Not many people have heard of Joey Zanaboni. That’s because he is the play-by-play announcer for the FredNats, the Washington Nationals Class A minor league baseball team in Frederick Maryland. Why am I focused on Joey? It’s because of the exuberant way he calls the games. Many traditionalists don’t like him because of his interesting one-liners. Recently he referred to a player who struck out as being “yanked out of there faster than a shirtless passenger on a Spirit Air flight.” He caught my attention not because I care about the state of baseball announcing but because he took his English Literature degree and applied it somewhere he had passion - baseball. He says that “I love language as much as I love baseball.” While some may believe that an English Literature degree does not lead to baseball announcing, he didn’t allow himself to be limited or defined by that degree.
Often, I hear people talking about what they cannot do. Mostly, the comment is without basis or fact, but it may shape their attitude as to what they can accomplish. When I hear those comments, my first question back to them is “why not?” I want to know if the limitation is self-imposed or real. I don’t think we should define ourselves and our activities based on what we studied, what other people think we should do, because that's the way it's always been done. What we believe and want to do should be at the forefront of our activities and planning. Although not everything is possible, I generally believe that more is possible than we think. If we don’t explore what we want and how to accomplish it, we’ll certainly never get there.
When I went to college, I thought I would be an English major like Joey but switched to accounting because I thought it would more easily lead to a job. Since my career started, I put the idea of creative writing on the shelf and forgot about it until I started writing this blog at the start of the pandemic to soothe frayed nerves during those early days in the pandemic. And here we are 114 weeks later. It shouldn’t require a crisis for us to identify and make real changes. I hope you can give some thought to that which you may have always wanted but didn’t think was possible and try work out the path to get there. You may surprise yourself.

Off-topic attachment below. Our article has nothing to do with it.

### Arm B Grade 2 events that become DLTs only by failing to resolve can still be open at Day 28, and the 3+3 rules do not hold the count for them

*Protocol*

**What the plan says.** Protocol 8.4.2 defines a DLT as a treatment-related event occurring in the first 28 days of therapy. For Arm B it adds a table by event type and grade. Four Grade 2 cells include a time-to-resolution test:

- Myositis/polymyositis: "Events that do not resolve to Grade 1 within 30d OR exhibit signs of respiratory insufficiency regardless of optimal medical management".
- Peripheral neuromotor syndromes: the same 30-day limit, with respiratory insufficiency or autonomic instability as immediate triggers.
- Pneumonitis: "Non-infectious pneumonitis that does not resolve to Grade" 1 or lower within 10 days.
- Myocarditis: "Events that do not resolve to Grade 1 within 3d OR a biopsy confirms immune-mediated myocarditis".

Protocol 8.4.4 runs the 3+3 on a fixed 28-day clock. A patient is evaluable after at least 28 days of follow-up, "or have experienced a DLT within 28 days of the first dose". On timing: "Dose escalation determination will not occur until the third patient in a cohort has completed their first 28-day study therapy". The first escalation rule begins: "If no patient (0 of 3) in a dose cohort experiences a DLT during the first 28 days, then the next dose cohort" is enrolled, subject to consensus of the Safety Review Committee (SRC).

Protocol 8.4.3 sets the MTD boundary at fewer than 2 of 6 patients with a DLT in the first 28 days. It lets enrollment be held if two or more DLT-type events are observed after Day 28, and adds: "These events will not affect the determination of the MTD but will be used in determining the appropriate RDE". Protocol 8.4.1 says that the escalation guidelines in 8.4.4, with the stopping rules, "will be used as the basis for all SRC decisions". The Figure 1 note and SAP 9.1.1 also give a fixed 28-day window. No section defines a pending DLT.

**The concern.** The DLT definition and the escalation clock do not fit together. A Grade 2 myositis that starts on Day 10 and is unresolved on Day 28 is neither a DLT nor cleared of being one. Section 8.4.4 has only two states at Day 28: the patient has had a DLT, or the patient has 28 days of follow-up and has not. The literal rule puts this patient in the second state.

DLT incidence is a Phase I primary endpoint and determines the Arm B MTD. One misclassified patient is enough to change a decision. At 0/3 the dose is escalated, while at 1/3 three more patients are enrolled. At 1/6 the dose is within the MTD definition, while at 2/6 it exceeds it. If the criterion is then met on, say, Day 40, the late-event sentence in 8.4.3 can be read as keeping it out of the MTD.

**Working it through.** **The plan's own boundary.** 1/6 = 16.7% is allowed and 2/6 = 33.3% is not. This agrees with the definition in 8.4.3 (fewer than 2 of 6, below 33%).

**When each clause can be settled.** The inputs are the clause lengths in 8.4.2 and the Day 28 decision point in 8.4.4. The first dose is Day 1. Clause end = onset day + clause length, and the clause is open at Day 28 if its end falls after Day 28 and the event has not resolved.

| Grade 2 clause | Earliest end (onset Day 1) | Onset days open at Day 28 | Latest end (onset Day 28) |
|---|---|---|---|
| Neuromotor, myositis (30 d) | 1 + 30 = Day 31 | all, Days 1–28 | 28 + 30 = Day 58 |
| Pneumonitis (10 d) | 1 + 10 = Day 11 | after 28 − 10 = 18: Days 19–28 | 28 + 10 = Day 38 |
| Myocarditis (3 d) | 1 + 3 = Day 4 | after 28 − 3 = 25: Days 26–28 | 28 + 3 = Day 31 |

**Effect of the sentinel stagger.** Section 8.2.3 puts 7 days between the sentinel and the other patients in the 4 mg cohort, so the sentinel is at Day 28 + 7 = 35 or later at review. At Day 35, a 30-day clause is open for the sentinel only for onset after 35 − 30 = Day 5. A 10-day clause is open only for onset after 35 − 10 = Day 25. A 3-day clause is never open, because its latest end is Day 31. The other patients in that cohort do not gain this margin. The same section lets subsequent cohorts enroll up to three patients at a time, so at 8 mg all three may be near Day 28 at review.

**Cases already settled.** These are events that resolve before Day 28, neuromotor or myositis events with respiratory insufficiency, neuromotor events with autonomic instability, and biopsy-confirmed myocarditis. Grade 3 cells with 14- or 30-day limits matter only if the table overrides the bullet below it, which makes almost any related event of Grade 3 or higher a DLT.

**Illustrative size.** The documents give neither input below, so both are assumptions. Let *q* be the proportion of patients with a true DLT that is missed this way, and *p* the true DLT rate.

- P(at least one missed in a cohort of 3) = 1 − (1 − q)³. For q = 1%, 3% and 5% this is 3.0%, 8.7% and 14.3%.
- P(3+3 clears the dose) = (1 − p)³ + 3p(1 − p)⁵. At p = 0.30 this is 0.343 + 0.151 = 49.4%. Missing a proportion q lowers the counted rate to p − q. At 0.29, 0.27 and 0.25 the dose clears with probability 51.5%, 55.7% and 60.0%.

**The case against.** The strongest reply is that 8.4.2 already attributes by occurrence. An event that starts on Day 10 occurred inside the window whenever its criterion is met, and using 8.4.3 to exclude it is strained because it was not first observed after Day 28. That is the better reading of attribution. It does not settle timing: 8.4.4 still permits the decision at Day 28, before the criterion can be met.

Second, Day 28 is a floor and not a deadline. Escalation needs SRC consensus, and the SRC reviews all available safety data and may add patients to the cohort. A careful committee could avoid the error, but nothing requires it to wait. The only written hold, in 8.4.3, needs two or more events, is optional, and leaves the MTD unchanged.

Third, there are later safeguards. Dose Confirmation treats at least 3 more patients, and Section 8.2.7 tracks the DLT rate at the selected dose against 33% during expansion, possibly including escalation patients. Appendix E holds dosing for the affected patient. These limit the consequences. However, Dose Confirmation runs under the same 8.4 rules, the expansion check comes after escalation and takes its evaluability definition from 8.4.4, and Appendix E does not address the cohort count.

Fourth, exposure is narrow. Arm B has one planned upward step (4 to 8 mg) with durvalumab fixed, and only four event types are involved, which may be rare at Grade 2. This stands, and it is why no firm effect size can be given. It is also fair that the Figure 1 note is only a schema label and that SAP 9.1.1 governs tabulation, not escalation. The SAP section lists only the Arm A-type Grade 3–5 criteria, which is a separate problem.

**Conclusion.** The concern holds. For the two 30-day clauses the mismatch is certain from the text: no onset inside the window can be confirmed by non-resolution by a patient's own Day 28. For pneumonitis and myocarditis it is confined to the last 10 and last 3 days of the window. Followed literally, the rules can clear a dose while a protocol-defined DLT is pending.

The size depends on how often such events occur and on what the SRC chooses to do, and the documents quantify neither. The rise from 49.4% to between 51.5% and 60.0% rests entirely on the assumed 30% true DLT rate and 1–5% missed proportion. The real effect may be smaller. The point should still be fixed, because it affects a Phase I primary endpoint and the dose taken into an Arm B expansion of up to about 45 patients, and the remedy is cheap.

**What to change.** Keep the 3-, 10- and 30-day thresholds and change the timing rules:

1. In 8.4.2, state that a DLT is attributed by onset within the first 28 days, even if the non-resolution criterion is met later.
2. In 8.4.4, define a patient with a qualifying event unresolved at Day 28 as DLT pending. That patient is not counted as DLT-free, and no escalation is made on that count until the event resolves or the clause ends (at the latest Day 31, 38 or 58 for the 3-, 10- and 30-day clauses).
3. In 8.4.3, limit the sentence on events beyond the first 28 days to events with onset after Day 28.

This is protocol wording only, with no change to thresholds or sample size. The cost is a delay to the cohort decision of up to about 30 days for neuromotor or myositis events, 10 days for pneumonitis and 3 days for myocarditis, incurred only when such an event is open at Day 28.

This week’s selection is:
From Strength to Strength: Finding Success, Happiness, and Deep Purpose in the Second Half of Life by Arthur C. Brooks
Many of us assume that the more successful we are, the less susceptible we become to the sense of professional and social irrelevance that often accompanies aging. But the truth is, the greater our achievements and our attachment to them, the more we notice our decline, and the more painful it is when it occurs. What can we do, starting now, to make our older years a time of happiness, purpose, and yes, success? At the height of his career at the age of 50, Arthur Brooks embarked on a seven-year journey to discover how to transform his future from one of disappointment over waning abilities into an opportunity for progress. From Strength to Strength is the result, a practical roadmap for the rest of your life. Drawing on social science, philosophy, biography, theology, and eastern wisdom, as well as dozens of interviews with everyday men and women, Brooks shows us that true life success is well within our reach. By refocusing on certain priorities and habits that anyone can learn, such as deep wisdom, detachment from empty rewards, connection and service to others, and spiritual progress, we can set ourselves up for increased happiness.